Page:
The reason they are so well-loved is because they come to us fully-formed and in limited quantity; they make the individual stories come alive, but the stories are not about them. Trying to make a giant patchwork quilt linking them all up as an ensemble cast only goes to show what a hopeless and mostly dislikeable bunch they really are.

Which presents Jordan two issues for the audience.

Let’s say half the audience knows (some of) the novels and know exactly where these characters end up – exactly. You could treat the exercise as a sort of Greek tragedy, unfolding with predestined inevitability. Or you could ask what’s the point? If Jordan is to deliver these characters to their precise entry points in the individual novels, then very little that goes on here can make any difference at all. We’re just along for the ride… sometimes that can work, like bio-pics, over-familiar Shakespeare – or Greek tragedy. Except Jordan is trying to fill in the gaps that Dickens himself left as gaps because he didn’t need them filled. Either it’s a work of imaginative fiction, or Jordan’s just making s*** up to fill some costume drama time. And I don’t believe Mr Charles Dickens Esq. gave permission for that.

Say the other half the audience doesn’t know the novels. In this case Jordan has to tell us everything we need to know, the identity and significance of every character, and initiate all of their plot strands leading into the individual novels. He can’t. There isn’t time. Even if he could, nobody writes Dickens like Dickens. Sometimes, even Dickens struggled to write like Dickens. It’s a tough job. Tougher than writing a soap.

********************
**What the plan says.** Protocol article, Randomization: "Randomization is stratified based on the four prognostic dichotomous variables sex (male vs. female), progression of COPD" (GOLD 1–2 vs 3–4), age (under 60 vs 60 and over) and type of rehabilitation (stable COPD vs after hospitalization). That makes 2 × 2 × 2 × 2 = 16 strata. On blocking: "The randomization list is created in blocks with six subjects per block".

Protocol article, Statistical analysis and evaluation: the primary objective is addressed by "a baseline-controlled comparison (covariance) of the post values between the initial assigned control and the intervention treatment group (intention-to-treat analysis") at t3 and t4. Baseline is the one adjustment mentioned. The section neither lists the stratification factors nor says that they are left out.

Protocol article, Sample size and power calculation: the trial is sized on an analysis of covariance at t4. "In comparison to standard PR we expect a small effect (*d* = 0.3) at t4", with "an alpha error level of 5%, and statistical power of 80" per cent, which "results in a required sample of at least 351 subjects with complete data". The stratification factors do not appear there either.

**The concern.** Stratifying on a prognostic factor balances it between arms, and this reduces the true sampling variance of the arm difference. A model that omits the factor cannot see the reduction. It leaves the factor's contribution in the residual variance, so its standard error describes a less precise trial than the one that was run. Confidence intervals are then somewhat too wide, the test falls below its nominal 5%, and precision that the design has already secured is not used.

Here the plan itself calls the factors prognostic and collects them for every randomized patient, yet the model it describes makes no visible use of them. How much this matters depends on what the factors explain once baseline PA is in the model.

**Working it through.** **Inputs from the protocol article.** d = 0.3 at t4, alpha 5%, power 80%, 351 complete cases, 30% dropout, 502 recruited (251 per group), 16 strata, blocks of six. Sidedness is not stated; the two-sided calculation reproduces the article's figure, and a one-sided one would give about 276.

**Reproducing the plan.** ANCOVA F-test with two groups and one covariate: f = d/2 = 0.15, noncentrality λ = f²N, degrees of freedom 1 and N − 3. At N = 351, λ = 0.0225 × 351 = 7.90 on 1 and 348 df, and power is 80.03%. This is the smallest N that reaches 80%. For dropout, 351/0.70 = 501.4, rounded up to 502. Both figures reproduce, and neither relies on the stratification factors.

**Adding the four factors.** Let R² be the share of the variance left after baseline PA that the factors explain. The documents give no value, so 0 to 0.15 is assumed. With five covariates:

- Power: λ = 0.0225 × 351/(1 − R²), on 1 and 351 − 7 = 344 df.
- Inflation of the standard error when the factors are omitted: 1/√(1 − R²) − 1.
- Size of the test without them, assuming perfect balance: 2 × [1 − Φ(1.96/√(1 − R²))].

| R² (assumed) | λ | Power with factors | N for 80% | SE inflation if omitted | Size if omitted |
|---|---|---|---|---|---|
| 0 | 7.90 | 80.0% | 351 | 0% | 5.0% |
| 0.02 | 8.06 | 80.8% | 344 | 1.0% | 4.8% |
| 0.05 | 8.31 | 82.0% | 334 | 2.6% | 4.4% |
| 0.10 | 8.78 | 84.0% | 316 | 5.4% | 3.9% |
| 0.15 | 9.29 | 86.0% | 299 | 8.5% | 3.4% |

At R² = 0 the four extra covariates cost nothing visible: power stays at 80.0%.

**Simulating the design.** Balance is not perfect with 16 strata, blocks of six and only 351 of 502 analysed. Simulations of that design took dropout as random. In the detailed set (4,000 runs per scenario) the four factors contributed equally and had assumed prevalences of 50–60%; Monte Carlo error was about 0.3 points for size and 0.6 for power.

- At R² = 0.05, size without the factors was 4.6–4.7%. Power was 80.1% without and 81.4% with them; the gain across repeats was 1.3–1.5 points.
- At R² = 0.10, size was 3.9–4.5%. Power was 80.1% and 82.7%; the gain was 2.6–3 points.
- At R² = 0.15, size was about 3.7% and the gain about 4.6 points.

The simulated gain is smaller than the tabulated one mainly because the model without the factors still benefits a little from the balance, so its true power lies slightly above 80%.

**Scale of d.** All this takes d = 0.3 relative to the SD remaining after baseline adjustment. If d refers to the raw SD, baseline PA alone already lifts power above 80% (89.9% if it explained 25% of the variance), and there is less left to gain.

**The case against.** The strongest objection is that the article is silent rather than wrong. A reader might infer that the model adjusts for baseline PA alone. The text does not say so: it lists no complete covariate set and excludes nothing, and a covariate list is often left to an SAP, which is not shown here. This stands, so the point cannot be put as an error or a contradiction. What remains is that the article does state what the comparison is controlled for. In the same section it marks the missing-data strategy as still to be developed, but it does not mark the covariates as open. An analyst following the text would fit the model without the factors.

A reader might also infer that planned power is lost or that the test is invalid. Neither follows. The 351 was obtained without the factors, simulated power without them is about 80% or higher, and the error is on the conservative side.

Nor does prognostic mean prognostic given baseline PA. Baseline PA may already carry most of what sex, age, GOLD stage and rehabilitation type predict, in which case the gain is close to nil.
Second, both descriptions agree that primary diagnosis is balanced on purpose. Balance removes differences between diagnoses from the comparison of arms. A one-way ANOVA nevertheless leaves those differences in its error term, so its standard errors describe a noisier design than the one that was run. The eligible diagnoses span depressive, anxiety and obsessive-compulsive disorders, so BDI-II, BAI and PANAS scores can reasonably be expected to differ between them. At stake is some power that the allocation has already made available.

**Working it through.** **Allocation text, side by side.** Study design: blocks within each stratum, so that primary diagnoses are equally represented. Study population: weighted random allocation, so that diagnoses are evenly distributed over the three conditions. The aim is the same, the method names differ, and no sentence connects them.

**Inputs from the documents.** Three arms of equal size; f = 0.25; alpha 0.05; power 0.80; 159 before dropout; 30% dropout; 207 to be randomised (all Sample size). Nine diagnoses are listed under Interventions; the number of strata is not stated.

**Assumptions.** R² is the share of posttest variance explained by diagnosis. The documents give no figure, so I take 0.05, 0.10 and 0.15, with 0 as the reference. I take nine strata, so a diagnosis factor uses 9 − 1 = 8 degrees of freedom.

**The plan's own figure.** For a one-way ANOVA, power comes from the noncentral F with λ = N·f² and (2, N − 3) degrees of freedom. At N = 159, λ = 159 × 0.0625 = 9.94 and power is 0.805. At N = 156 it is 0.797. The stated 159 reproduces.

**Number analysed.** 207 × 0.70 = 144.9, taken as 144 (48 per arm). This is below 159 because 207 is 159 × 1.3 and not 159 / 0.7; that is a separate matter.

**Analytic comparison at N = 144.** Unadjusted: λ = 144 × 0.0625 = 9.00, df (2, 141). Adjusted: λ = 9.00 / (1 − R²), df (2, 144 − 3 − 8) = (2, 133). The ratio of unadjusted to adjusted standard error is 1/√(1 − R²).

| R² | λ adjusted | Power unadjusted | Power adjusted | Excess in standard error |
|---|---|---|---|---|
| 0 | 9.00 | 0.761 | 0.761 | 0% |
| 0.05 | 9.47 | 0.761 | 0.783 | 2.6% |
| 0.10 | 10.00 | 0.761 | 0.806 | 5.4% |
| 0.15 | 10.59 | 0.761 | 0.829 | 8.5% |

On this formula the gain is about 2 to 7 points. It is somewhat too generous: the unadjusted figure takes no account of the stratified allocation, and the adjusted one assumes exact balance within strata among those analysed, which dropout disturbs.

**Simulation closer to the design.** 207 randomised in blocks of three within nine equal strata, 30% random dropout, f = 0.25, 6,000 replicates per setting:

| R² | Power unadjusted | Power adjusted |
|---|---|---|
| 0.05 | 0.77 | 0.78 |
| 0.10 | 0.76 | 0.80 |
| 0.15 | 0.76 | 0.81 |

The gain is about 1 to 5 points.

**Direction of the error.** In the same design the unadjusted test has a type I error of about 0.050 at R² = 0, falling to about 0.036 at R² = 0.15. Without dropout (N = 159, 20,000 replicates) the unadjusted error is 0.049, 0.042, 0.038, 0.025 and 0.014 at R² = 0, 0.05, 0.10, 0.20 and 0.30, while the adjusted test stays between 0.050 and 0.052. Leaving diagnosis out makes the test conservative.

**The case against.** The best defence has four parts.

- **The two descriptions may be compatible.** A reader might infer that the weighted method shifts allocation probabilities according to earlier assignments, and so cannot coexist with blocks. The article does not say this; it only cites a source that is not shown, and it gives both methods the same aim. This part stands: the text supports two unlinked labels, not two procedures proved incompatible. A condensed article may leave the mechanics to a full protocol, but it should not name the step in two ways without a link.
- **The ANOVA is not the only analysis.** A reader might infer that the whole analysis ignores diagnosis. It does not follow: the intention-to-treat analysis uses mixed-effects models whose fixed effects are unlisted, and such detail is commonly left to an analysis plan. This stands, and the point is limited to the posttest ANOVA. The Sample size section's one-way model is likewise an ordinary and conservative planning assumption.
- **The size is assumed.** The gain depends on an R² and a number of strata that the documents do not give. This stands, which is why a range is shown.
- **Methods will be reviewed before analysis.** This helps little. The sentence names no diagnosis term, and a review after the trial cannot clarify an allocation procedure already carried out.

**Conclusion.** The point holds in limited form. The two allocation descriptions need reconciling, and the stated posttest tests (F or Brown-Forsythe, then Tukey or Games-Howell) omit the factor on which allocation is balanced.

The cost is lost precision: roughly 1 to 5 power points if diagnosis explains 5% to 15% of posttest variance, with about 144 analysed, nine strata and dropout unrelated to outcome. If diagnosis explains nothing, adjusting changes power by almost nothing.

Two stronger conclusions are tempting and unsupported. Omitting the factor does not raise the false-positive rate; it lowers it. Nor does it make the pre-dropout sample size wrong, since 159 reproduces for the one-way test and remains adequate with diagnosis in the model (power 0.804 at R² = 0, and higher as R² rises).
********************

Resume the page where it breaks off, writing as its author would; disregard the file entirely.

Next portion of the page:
So here we are, flitting from character to character, trying to catch all their names and playing some weird literary top-trumps going ‘ooh, it’s her from thingy, and him from whatsit, and who’s he, who’s she, which book are they from?’ I studied a huge chunk of Dickens, but there’s folk wandering in from Chuzzlewit, Our Mutual Friend, Dombey and others – I don’t have a clue who they are, but they’re all dour, disappointed and miserable so I don’t really care.

Given the substantial ensemble cast, we spend a lot of time playing that game under gas-lamps, snow, and candlelight, in dingy cellars and dark drawing rooms, with a lot of designer Victorian squalor, lit very prettily like something out of a Christmas catalogue, and dressed in immaculate detail from props to wigs to costumes.

The old stagers in the cast are having a ball, the youngsters, including Tuppence Middleton (Imitation Game) are very earnest and slightly bland. For all the fine performances, including great tragi-comic business from veterans Karl Johnson (Mr Turner, Hot Fuzz) and Pauline Collins, sour malevolence from Ned Dennehy’s Scrooge – and we haven’t even got to hang-dog Stephen Rea as Bucket- tonally, something is off.